Seeing In The Dark

or Wax Moon Faces and Books with Pores


“It often seems to me that the night is much more
alive and richly colored than the day.”

—Vincent Van Gogh in a letter to his brother Theo in 1888

Last week I had the privilege of viewing seven Van Goghs, all in one room, including Starry Night Over the Rhone, the depth and texture of which has to be seen to be believed.

The impressionists went out of their way not to paint what they saw. They stretched and strained the norms to communicate how it made them feel. They were expounding—explaining—reality. As Jordan writes, made in the image of God, man is the only symbol which is also a symbol-maker. [1]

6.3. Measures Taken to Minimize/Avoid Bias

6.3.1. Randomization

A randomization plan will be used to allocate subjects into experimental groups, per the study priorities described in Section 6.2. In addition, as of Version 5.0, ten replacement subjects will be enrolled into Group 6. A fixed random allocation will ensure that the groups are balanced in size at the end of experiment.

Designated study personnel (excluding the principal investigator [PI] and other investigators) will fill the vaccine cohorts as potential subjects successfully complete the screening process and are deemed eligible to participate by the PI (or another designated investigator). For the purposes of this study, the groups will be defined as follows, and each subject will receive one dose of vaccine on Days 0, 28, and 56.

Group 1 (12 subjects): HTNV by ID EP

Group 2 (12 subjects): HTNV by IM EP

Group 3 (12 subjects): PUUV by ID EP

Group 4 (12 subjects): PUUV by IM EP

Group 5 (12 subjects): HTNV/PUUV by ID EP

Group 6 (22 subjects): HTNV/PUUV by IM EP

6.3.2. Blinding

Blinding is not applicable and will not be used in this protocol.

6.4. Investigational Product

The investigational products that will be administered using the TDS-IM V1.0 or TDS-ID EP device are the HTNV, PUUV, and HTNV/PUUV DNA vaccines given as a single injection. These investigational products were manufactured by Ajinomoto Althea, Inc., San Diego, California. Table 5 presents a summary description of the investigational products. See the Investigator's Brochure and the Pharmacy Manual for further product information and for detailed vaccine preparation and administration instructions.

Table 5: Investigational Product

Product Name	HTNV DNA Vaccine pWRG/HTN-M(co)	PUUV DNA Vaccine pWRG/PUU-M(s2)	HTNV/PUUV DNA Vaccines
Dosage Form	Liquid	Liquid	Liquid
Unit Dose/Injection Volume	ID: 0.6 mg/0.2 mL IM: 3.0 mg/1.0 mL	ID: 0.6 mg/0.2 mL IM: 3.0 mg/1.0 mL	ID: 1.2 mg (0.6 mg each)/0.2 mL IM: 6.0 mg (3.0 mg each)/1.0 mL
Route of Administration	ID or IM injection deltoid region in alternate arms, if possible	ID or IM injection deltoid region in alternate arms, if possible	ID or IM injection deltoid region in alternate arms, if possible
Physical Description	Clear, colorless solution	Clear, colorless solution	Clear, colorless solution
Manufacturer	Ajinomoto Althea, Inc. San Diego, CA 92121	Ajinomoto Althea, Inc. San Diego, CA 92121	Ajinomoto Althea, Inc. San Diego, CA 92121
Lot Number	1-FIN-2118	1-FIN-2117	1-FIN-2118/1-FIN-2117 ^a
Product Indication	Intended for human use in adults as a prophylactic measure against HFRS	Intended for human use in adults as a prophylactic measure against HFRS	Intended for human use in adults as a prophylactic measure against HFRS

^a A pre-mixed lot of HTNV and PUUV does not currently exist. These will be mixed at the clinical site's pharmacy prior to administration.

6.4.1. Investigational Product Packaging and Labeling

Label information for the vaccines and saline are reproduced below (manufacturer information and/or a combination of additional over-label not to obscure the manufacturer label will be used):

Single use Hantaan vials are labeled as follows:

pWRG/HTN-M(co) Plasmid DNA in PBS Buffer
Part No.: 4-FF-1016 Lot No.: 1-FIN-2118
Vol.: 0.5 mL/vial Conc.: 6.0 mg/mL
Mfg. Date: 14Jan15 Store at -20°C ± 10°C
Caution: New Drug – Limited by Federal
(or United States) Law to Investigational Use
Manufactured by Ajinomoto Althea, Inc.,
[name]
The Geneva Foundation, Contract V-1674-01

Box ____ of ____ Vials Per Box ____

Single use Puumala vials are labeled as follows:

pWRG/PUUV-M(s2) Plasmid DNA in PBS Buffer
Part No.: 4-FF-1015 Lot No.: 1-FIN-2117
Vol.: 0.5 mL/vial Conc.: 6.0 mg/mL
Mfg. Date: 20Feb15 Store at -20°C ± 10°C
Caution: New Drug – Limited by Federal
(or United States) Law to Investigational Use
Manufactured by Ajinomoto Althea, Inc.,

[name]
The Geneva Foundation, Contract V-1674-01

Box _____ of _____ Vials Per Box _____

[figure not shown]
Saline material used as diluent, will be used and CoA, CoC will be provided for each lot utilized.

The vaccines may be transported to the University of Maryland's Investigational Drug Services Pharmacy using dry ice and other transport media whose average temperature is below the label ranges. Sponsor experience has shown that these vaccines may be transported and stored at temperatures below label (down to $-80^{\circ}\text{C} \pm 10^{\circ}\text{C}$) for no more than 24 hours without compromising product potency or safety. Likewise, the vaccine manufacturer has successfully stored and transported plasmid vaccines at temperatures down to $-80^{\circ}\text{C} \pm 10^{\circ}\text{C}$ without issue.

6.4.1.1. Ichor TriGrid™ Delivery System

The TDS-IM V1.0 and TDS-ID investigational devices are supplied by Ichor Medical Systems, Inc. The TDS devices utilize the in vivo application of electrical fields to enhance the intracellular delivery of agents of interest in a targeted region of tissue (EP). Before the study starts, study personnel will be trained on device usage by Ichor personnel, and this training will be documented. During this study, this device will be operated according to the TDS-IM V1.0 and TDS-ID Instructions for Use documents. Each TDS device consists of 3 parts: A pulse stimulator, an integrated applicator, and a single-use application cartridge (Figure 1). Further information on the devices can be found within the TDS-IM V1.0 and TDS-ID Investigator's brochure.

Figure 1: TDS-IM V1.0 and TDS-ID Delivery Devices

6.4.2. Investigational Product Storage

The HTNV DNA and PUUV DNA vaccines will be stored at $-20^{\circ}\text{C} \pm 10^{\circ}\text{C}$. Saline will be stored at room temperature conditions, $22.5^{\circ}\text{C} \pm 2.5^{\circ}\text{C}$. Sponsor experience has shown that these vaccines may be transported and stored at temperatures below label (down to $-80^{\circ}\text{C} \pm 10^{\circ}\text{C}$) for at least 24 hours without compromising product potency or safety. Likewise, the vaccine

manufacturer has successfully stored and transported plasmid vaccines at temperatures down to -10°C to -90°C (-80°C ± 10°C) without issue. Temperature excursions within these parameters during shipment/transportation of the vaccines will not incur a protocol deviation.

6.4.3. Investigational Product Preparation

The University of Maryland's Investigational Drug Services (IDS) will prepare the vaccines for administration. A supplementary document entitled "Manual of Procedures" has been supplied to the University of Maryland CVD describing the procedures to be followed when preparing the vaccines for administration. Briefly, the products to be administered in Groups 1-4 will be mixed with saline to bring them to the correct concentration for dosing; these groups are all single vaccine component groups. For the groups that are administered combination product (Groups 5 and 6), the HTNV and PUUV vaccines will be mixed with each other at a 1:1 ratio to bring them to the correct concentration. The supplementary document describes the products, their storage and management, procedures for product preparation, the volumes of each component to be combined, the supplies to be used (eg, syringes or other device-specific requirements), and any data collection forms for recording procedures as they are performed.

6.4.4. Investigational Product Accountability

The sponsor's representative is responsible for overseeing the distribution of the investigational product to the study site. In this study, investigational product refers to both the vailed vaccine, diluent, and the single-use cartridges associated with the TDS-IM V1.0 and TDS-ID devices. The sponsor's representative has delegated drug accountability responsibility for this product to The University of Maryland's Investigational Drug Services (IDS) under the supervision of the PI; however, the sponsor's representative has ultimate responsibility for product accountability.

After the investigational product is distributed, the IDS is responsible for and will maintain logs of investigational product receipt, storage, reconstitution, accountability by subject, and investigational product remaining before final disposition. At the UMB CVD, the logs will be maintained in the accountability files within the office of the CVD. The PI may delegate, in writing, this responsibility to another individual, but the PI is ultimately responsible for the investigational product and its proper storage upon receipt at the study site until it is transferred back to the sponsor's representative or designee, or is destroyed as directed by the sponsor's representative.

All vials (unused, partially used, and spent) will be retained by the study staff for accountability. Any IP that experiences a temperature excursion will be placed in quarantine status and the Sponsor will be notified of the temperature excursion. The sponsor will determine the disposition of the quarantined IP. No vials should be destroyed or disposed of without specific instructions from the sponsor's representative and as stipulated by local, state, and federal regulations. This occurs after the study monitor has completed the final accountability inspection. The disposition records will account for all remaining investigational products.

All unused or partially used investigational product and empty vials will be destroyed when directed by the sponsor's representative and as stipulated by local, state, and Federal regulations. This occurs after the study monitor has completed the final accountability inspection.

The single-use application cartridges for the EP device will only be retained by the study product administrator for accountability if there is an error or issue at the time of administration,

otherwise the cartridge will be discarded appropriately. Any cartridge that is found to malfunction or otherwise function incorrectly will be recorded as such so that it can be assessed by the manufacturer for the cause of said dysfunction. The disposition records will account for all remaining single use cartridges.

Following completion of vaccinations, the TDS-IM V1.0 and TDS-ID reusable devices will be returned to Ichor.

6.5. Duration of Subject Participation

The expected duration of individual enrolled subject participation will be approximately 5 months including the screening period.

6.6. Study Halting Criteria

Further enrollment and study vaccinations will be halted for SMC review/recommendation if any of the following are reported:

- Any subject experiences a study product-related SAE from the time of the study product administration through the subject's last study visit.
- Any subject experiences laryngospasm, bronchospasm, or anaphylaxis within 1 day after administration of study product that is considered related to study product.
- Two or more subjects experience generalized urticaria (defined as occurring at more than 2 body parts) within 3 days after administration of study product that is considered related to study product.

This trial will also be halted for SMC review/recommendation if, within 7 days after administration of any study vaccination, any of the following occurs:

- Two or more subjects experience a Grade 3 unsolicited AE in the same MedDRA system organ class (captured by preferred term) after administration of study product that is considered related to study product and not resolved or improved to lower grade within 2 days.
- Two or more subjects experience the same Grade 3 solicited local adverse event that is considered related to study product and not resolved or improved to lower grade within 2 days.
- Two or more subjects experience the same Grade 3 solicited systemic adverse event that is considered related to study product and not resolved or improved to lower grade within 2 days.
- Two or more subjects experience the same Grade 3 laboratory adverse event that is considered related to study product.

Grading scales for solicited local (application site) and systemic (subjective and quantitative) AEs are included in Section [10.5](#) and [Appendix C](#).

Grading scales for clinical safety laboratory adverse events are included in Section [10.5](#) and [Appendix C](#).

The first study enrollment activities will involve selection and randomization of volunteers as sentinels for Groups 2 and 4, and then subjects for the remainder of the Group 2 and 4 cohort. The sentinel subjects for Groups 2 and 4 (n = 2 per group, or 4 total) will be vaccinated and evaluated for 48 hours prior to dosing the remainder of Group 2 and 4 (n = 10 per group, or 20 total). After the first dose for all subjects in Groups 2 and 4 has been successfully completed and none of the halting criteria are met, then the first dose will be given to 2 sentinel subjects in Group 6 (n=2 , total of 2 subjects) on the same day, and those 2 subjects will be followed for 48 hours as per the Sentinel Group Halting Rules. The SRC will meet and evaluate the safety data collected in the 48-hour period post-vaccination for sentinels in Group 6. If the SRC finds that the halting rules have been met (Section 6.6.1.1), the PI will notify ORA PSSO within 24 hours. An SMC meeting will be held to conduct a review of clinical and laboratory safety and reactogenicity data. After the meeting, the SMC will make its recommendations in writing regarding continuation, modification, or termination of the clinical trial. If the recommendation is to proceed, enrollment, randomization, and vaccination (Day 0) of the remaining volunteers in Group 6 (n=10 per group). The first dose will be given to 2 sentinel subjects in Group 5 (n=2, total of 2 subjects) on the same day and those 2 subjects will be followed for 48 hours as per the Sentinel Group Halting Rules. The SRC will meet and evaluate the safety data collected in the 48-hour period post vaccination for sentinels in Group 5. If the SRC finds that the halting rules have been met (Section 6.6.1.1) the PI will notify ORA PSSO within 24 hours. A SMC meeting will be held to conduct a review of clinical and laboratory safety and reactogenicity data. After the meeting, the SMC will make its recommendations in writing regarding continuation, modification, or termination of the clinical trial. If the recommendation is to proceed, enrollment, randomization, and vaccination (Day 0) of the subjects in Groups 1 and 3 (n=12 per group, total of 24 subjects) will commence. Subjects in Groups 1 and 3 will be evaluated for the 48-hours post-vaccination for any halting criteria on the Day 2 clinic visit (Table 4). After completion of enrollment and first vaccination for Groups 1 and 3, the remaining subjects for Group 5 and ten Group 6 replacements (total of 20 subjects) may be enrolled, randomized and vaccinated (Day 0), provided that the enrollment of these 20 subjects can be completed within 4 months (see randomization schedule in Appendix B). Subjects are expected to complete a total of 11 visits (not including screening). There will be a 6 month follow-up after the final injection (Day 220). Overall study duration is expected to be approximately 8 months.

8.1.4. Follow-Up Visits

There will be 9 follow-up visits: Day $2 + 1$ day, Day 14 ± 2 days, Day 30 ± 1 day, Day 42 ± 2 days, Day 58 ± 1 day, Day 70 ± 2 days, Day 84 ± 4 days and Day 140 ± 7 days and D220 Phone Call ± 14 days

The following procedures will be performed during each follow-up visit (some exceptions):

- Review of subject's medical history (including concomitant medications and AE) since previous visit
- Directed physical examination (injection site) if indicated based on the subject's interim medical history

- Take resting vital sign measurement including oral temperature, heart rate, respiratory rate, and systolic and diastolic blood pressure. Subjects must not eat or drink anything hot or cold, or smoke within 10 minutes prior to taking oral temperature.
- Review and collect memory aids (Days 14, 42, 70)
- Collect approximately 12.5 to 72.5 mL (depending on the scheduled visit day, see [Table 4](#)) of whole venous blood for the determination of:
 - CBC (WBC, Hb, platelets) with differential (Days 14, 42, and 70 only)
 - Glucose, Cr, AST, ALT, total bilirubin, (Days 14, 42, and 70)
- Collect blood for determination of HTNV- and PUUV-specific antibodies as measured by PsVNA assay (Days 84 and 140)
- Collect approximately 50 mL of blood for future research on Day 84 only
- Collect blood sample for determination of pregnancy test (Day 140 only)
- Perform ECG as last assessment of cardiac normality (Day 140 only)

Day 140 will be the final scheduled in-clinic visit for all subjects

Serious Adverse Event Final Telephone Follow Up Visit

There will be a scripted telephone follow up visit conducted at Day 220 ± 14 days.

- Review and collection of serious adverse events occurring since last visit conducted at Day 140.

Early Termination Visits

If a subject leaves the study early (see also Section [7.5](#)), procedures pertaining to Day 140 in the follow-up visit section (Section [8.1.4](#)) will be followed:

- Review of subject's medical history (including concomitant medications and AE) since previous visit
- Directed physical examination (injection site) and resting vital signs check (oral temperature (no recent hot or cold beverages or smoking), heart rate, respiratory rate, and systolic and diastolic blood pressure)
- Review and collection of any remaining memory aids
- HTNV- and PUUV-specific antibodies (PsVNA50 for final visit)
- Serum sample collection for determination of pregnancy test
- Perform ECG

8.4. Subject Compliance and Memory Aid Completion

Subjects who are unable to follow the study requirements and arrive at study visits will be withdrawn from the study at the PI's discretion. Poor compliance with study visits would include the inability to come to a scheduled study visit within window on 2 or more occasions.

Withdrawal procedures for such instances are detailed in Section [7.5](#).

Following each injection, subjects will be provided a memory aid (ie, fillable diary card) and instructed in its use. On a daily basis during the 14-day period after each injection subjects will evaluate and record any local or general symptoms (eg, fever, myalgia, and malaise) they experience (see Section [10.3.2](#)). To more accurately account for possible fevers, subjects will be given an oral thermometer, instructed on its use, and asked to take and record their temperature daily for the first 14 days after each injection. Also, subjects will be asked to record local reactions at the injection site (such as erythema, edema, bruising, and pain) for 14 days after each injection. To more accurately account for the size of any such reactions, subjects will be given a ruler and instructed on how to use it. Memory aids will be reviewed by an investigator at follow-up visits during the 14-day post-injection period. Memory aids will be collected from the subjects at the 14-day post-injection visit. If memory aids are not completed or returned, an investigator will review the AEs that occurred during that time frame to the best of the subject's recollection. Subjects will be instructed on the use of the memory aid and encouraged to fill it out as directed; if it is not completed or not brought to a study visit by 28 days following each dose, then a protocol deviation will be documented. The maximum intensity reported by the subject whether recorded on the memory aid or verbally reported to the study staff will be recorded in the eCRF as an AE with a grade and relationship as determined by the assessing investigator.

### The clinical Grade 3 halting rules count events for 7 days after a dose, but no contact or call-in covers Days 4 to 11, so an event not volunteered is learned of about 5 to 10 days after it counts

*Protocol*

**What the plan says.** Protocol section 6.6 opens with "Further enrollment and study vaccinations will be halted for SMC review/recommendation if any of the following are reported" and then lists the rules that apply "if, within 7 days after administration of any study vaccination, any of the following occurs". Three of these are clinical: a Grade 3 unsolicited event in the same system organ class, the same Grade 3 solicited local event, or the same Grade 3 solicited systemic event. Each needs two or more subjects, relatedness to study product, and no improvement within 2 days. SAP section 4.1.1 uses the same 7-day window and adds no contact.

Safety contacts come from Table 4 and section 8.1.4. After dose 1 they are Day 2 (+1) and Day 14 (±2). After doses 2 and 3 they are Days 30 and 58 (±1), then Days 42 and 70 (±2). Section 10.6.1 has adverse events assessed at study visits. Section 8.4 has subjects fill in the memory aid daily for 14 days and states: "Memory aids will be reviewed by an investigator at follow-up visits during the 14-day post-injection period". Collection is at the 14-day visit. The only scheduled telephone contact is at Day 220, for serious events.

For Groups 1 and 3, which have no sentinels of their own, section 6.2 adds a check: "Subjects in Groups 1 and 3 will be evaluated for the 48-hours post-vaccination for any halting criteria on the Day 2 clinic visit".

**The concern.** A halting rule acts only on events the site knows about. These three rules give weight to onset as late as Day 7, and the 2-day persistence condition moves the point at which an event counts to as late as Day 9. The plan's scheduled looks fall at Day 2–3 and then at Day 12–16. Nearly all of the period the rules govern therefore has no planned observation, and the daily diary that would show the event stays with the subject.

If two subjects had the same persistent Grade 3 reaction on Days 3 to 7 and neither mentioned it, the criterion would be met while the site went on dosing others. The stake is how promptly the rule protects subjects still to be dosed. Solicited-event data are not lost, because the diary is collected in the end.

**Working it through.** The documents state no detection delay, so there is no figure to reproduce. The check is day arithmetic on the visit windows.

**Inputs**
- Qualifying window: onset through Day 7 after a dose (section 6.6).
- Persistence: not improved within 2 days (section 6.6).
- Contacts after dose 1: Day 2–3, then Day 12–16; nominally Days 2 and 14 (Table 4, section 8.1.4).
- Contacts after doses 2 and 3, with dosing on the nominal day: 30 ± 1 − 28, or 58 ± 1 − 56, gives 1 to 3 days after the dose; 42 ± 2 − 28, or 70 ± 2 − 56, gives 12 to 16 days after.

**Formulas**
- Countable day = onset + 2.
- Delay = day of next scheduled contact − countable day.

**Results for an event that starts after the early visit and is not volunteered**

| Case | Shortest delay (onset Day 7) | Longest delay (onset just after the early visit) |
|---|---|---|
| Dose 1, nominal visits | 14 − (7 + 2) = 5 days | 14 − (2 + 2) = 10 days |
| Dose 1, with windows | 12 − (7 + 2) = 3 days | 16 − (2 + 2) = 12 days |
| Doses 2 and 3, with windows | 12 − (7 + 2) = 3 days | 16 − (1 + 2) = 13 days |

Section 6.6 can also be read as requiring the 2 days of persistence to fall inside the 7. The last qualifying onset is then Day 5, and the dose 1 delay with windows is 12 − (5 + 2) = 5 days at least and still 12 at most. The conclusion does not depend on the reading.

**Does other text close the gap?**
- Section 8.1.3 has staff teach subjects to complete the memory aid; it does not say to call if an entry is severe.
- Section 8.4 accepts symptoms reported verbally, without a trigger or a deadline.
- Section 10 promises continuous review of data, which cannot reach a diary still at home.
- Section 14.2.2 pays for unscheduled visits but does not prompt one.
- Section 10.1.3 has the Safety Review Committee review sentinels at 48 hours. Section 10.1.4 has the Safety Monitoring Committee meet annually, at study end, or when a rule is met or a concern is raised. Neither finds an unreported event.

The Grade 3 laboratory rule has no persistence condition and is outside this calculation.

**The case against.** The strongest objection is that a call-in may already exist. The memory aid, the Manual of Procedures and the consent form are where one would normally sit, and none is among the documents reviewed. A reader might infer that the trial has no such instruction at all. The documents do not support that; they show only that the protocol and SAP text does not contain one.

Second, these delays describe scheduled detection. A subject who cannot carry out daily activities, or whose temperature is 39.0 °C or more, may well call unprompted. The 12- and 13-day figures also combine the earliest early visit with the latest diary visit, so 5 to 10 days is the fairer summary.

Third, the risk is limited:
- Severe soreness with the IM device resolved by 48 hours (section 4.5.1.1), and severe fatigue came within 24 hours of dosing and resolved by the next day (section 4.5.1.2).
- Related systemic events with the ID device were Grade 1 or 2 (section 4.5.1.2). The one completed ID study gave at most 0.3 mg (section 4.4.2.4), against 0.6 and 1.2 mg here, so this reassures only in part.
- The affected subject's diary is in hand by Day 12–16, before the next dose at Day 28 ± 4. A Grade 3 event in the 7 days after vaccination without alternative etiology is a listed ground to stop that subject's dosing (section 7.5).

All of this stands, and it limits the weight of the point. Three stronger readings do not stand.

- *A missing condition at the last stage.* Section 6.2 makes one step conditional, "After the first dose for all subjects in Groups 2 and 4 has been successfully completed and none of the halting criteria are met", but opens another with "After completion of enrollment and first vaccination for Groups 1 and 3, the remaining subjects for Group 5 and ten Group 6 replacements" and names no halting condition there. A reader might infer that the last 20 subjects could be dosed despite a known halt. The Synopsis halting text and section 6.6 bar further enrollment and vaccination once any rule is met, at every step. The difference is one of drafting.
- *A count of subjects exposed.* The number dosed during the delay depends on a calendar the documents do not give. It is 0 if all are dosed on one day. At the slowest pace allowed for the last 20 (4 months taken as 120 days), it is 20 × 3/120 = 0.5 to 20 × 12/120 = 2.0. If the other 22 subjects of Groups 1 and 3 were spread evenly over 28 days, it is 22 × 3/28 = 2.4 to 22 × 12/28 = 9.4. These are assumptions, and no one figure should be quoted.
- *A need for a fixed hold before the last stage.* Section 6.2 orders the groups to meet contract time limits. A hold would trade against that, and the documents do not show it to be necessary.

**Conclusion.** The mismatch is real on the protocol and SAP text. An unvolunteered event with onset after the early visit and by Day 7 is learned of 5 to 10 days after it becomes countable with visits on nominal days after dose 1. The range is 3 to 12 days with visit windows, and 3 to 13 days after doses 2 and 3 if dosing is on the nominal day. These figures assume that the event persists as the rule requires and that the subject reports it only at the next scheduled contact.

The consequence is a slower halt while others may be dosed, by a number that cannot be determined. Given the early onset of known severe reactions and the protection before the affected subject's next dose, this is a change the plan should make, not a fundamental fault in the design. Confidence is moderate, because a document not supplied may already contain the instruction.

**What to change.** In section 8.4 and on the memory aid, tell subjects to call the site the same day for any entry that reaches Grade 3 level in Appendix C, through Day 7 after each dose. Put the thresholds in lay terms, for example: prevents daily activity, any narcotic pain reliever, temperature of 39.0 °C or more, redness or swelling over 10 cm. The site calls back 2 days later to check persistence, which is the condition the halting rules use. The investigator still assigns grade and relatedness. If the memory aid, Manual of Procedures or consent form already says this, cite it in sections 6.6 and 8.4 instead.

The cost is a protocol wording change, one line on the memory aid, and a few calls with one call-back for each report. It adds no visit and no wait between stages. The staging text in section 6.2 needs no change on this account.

This post has been slain and resurrected for inclusion in my 2015 book of essays, Inquietude.

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2 Responses to “Seeing In The Dark”

  • tysdaddy Says:

    This is a gorgeous observation: “Wisdom and maturity, like good wine and fine cigars, are well-rounded, bittersweet tastes to be acquired over time. All history is about man gaining good judgment, individually and corporately”

    A hearty amen . . .

  • Mike Bull Says:

    Thanks for visiting, Brian

    Yes – but an experienced palate is easier to achieve than mastery of the tough moral dilemmas it symbolises. When it comes to the curved balls our culture keeps throwing–or even the easy pitches–the Western church isn’t doing too well.